DoJ sticks to its guns, MS sentence looms
All over bar the shooting? And the appeals...
MS on Trial The DoJ has stuck to its proposal to break Microsoft into two - an OS and an apps company - and to impose tough conduct remedies pending the breakup. The only changes in its Revised Proposed Final Judgement are a couple of relaxations and a few phrasing improvements. The filing follows closely the mood of Judge Jackson in court last week, and it's likely that he will agree to it.
In his Scheduling Order Number 8, on 5 April, he said he would like to complete the remedy hearings "within 60 days". Whether this means he intends to issue his judgement by next Friday, or whether he had built in possibility of delay in case Microsoft had requested it, for valid reason (such as a difficulty in deposing DoJ witnesses), and would take the necessary time thereafter to issue his ruling is not clear. There is some support for a decision next Friday in that the judge only gave 48 hours to each side, but that could just mean that he has another case, or is taking an early holiday.
The probability is that he will need some time for the likely accompanying memorandum that sets out the legal reasons for his decision, and to make it as appeal-proof as possible. On the other hand, this legal groundwork may have been done already. Microsoft is fortunate that because of the holiday on Monday this week it will have until Wednesday to file its last brief before judgement.
One relaxation is to allow Microsoft 90 days instead of 30 days before the Final Judgement would come into effect, on account of stays pending appeal. The other relaxation will please Microsoft co-founder Paul Allen: he is allowed to escape the provision built in to restrict Bill Gates and Steve Ballmer owning shares in both companies as the limit is raided from three per cent to five per cent (Allen, although diversifying furiously, still has around a four per cent folding). Curiously, it would appear possible for both Gates and Ballmer to hold shares in the same future company. The remaining changes are small clarifications and minor phrasing improvement of no great significance.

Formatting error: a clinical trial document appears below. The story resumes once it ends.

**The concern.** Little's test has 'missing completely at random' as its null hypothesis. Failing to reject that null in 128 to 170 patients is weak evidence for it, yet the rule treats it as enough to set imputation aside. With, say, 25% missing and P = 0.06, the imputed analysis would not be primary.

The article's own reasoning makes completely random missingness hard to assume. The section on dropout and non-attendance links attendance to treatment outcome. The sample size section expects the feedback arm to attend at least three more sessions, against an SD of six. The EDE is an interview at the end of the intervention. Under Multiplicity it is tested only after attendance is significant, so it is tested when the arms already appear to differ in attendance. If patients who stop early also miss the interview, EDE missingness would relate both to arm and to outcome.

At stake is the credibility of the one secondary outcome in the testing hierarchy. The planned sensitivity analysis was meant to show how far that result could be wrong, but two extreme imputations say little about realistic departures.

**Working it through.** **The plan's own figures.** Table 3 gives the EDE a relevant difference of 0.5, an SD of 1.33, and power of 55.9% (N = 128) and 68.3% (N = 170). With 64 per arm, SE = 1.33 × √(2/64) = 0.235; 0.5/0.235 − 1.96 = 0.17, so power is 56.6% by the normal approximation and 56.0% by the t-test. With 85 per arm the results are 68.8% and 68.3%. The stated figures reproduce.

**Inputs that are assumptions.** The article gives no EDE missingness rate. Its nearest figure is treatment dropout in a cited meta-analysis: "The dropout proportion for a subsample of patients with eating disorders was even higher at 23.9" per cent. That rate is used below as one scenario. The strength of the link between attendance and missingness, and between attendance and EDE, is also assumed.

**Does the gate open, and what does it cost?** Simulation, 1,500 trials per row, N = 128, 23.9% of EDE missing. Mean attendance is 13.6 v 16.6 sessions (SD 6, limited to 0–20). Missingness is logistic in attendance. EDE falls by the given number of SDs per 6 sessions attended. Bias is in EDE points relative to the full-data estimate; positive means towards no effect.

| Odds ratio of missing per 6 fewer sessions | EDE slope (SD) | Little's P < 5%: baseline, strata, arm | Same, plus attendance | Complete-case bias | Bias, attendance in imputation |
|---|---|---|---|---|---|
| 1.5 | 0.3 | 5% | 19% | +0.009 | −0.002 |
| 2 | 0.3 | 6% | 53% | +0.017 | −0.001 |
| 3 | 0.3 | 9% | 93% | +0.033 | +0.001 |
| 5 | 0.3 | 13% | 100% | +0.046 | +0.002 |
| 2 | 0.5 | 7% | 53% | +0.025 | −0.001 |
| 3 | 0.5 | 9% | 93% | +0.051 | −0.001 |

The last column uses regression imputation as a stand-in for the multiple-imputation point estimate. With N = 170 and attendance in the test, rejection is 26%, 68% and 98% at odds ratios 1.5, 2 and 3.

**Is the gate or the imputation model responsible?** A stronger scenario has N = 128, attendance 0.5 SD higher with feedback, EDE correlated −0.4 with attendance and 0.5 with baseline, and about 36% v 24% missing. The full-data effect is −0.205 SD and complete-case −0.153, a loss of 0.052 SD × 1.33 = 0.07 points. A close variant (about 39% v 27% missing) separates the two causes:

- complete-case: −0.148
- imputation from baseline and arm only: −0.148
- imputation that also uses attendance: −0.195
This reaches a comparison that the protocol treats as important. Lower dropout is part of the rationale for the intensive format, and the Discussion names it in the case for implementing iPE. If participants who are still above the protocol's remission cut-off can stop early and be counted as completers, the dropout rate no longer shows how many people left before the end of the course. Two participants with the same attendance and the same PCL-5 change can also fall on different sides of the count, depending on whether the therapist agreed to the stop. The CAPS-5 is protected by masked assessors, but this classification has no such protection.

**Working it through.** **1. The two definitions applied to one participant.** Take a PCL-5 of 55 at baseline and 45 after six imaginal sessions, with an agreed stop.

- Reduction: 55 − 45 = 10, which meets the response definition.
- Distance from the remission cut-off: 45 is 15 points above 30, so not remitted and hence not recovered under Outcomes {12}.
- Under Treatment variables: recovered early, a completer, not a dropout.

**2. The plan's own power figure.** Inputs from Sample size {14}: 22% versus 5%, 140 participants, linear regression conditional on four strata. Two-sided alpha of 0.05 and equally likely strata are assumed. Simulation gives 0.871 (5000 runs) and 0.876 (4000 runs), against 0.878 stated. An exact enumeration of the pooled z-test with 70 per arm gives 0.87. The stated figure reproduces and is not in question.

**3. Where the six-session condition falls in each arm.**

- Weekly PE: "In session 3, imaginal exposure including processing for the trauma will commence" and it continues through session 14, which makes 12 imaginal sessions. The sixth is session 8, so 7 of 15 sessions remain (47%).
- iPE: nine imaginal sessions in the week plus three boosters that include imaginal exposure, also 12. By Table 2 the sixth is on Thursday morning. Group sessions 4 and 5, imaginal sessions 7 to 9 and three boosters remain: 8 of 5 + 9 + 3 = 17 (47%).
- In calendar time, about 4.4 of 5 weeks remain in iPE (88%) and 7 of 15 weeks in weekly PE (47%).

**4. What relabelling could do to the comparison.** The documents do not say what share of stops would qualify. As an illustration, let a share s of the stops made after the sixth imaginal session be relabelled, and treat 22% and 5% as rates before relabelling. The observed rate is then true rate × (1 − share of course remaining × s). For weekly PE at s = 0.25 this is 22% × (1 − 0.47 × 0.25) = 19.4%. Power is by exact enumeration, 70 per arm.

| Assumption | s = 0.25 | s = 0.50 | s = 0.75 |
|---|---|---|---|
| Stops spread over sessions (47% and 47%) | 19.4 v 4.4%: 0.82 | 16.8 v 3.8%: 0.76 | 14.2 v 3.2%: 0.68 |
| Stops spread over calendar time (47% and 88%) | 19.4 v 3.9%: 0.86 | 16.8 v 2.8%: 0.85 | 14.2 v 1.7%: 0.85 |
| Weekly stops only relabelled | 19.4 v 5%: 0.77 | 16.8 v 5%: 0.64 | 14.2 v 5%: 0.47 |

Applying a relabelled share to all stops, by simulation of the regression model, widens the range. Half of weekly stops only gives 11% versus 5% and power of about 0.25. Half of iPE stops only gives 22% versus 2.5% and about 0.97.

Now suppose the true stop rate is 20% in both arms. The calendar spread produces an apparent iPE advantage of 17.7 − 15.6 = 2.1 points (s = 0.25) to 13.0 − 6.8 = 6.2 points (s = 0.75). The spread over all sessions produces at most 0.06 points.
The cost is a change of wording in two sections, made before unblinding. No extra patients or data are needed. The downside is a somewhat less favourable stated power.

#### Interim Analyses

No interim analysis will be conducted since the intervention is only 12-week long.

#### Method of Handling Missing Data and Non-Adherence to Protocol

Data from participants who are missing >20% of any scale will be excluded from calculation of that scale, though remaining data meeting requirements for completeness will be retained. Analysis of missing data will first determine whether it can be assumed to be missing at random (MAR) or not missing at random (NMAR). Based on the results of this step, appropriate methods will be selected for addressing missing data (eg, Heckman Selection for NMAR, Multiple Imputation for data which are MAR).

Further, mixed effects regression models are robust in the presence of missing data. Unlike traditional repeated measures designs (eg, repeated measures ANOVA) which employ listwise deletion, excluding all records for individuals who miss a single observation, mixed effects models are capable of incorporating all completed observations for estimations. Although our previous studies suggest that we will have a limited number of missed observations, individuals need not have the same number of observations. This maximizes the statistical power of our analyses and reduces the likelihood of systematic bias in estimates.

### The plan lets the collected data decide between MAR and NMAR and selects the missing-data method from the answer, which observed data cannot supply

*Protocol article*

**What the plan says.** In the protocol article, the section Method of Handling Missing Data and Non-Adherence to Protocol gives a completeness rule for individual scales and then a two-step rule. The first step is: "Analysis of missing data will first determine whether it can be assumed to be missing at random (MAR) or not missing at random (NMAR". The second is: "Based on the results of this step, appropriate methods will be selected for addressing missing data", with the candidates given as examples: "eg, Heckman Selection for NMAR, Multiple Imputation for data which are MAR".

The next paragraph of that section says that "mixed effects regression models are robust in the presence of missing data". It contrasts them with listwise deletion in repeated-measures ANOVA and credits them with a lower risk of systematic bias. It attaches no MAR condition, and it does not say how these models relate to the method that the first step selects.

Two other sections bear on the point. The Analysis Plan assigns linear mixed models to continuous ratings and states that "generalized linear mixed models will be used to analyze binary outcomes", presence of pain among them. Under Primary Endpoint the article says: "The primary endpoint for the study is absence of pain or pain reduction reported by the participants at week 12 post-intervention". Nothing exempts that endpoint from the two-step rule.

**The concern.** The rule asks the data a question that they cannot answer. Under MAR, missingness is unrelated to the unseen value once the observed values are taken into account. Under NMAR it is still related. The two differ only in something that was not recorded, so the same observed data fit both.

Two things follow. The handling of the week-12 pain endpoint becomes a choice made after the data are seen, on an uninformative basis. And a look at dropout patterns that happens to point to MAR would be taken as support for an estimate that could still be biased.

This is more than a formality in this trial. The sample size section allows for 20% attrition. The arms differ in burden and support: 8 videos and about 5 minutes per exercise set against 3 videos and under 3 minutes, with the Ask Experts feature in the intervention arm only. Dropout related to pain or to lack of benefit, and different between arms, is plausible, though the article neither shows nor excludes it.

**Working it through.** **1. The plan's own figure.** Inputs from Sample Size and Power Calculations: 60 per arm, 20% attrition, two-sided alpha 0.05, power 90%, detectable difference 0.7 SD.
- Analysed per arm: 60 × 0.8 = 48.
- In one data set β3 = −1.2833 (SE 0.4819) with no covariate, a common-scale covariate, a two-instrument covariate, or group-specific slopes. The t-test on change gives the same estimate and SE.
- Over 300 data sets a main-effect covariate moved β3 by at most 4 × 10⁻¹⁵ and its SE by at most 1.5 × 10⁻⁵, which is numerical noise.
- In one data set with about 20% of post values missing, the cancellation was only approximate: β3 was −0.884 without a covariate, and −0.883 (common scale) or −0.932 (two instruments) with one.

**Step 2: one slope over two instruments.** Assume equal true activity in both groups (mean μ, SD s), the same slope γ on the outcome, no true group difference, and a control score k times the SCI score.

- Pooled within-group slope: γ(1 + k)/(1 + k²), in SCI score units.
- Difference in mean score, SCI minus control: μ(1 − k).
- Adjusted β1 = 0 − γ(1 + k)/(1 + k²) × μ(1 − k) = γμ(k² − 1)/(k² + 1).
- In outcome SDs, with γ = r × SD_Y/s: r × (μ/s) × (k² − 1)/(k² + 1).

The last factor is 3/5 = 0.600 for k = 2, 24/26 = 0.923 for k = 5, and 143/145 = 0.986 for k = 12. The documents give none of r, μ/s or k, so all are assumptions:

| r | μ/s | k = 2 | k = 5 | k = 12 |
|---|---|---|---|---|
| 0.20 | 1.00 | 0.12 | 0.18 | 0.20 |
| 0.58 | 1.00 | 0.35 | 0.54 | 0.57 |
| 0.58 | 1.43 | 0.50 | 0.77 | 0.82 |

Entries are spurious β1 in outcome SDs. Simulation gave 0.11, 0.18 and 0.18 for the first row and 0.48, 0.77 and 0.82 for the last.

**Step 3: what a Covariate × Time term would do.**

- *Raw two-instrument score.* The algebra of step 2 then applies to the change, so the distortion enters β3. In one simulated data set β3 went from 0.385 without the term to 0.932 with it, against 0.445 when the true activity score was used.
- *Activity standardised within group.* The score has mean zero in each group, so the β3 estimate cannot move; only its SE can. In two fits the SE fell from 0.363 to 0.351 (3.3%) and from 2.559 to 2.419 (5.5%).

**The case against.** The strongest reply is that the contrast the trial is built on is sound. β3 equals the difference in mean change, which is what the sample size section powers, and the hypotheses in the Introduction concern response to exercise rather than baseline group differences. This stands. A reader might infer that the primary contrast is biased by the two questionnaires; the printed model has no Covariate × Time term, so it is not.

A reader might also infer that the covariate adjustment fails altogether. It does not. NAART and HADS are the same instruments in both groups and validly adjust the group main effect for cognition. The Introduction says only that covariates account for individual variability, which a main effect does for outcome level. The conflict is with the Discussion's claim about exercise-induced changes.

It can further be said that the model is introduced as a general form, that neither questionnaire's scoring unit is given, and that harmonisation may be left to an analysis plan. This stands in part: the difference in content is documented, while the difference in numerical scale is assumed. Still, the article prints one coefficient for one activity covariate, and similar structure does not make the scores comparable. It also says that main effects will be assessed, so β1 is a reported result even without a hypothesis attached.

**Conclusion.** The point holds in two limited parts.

There is an accompanying Memorandum by the DoJ that is as vitriolic as legal documents get. Its thesis is that "Microsoft has not engaged responsibly" in following the rules set out by the court. The DoJ is particularly critical of the "Order of Proof" that Microsoft produced at "the eleventh hour", since only after the Court said that it was "not contemplating any further process (hearings)" did Microsoft produce what it had prepared but "kept secreted in its briefcases" - a 35-page document offering testimony from 16 different witnesses. Nobody seemed to see that the joke was that's why they're called brief cases.
Some might call this foresight on Microsoft's part, but to the DoJ it was evidence of bad faith, since "Microsoft was not genuinely surprised about what was expected of it" and "was perfectly capable of being forthright with the Court but chose not to do so".
It does appear that Microsoft may have given up trying in Judge Jackson's court, hoping for a better result on appeal. It clearly made a serious legal error in not seeking any depositions or discovery after the DoJ filed its original Proposed Final Judgement, and most seriously of all, not addressing the process issue at all. Microsoft had the right to depose the declarants that the DoJ had used, but did not choose to do so. The hawks amongst Microsoft's lawyers may live to regret that they had not been doves.
The DoJ said: "A party that was genuinely interested in having discovery or further proceedings would not have behaved that way. It would have made timely and specific requests for more process; it would have attempted to show good cause for a continuance; and, if it had evidence or even a bona fide offer of proof, it would have submitted it when process issues were discussed. It would not have waited until the conclusion of the hearing." ®